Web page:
For the vast majority of my career, I’ve been on the agency side. I’ve either owned or worked for a company that provided services to multiple clients. We help them accomplish tasks that they don’t have the in-house team to handle, or provide outside expertise and perspective when the client needs it. The Internet has made this kind of work situation even more possible than before. All kinds of companies now rely on consultants and vendors, sometimes for one-shot projects, and sometimes for ongoing work that is fully integrated into the company’s regular business.
But all too often, consultants and companies don’t mesh well. You see a lot of this when companies ping-pong from one consultant/agency to the next. This has become practically a tradition in the advertising business, and I am beginning to see many companies adopt a similar structure for their digital creative work, as well. Likewise with IT work. These kinds of services are often viewed as ones that either require special, outside expertise, or they simply aren’t core competency to the business, so they’re eligible for outsourcing.
Let’s be clear: Sometimes, perhaps often, a one-and-done is the right kind of project for a vendor. Every agency relationship doesn’t need to be long-term. My concern isn’t with companies that hire an agency to do a project or two and then move on. It’s when a company outsources a body of work to an agency, and then outsources the same body of work to another agency the following year, or churns every couple of years.
I also see a number of companies hire multiple vendors for different projects, when one vendor could do all the projects. Why does this happen? One of the things that contributes here is ignorance, and I mean that word in the absolute friendliest sort of way. I don’t see a lot of movement between corporate America and agencies — in any discipline — so I think there aren’t enough people with a full sense of what it’s like to walk in the other person’s shoes. Given that, I also think there are all too few efforts to train corporate folks to manage vendor relationships well. On the other side, there are certainly some agencies that do a better job than others of helping their clients manage the relationship well, and who provide outstanding service.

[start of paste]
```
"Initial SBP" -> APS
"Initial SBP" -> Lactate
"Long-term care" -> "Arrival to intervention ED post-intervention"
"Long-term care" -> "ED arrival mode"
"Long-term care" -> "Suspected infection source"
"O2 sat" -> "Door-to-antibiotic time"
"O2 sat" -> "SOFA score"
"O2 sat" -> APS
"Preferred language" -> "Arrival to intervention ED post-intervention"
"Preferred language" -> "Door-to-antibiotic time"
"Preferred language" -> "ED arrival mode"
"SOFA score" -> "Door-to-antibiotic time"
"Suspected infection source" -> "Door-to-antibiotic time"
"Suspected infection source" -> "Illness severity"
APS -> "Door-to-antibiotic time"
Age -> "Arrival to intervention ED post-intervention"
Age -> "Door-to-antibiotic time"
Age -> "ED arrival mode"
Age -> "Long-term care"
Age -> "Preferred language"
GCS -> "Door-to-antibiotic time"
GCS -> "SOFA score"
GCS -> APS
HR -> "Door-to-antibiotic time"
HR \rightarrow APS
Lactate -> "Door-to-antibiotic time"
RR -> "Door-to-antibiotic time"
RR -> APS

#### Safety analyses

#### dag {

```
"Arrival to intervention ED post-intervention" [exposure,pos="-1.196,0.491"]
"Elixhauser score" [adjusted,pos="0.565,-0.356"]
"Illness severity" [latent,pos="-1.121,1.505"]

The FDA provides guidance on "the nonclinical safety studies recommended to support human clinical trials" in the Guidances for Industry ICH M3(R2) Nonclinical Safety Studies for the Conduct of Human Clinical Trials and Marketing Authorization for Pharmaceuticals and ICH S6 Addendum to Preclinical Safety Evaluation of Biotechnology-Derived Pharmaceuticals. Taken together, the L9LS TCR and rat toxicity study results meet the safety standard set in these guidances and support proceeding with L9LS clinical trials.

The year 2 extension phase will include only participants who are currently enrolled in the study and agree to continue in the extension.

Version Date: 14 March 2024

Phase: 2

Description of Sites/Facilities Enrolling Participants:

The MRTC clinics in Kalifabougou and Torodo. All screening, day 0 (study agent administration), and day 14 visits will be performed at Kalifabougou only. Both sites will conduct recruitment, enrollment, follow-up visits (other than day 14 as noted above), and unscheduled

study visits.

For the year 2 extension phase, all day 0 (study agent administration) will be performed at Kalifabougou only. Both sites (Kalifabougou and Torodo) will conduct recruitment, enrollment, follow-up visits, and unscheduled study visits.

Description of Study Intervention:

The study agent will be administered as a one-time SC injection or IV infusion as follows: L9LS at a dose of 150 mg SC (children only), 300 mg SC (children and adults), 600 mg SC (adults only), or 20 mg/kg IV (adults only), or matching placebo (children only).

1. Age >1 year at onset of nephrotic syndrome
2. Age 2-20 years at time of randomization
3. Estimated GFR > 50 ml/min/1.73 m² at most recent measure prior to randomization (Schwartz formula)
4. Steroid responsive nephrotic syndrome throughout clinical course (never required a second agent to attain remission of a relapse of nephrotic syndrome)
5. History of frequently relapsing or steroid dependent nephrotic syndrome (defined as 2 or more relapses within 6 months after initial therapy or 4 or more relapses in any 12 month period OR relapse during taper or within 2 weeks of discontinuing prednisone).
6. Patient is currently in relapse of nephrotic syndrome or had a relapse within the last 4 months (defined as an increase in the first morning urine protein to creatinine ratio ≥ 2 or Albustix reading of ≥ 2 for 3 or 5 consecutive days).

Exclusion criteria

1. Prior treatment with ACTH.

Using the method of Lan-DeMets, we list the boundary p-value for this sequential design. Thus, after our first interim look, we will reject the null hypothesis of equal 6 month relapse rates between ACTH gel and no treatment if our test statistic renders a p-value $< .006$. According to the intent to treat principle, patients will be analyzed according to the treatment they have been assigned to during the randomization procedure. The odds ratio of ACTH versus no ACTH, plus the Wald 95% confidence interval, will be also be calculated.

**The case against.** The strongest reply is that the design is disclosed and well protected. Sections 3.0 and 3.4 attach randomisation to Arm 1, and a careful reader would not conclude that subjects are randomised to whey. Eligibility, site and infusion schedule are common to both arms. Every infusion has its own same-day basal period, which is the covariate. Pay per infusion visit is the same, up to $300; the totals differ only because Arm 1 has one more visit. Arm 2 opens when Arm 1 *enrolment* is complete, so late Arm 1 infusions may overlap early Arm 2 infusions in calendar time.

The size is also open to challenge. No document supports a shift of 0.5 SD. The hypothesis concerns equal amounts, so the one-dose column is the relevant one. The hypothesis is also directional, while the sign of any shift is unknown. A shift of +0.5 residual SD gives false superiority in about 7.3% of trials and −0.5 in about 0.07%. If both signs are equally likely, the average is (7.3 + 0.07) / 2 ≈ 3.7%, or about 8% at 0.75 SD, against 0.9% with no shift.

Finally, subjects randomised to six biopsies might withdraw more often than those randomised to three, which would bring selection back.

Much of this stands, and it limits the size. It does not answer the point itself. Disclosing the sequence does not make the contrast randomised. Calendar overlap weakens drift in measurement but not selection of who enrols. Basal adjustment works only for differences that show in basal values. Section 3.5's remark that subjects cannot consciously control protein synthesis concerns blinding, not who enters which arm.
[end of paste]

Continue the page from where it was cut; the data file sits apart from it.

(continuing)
But fundamentally, I think there’s often a mismatch in expectations between agencies and clients that can lead to vendor hopping.
Challenges in Vendor Management
- Thinking the vendor can fix it. Whatever is broken about your system, we can’t fix it. We might build you a new one, but if something in your system made the first one break, it will eventually make this one break, too. We can often tell you what’s wrong, but fixing the stuff that’s wrong usually requires political capital, willpower and culture change.
- Not giving the vendor enough leeway. Don’t call me if you want an order-taker. Call me when you want an honest assessment of where you are and how I can help. In the case of content strategy, if you want someone to take orders, just hire a copywriter. They’re a lot cheaper than I am. (But you won’t get strategic results. You’ll just get new copy.)
- Tying the vendor’s hands. Here’s my favorite: Hire a vendor to do Project X, with components A, B and C. Once the deal is signed, then tell the vendor, Oh, well, we don’t have any control over A. Hmm, item B is really managed by that other department who reports to someone else, so that’s off the table. And, OK, challenge C isn’t in the budget for this year. But let’s get busy on Project X!
I suspect these kinds of challenges feel pretty familiar to corporate types and agencies, too. Fear not! I am not suggesting you quit hiring vendors. Quite the opposite. (Hey, I am a vendor, after all!) But when you do, keep these things in mind.
How Companies Can Improve Vendor Relationships
- You have to be willing to change. Any project could bring about the need for change. When you’re working on strategic projects, assume that you will be required to do business in a different way than you have in the past. A good vendor will point out the opportunities you have to improve your operations, and help guide you through the changes as a partner. Be willing to go there.
- A good vendor totally gets it, but you have to let them in. A good vendor knows that you are smart; they know you are doing the best you can with the bizarre hand you’ve been dealt. Be willing to share the real challenges you’re facing. Anything you hide from your vendor hurts you in the end.
- Be a partner. A good vendor will counter your questions with questions of their own. They will help you explore a problem with a fresh perspective and soon you’ll both see things in a different way. If you want someone to do what you say, I’d tell you to consider hiring an employee, but frankly, you won’t get good results that way, either. A partnership with a vendor or an employee means that you’ll gain new perspective, if you’re open to it.
What do you think can improve client/vendor relationships? (And coming soon: What vendors can do to improve relationships.)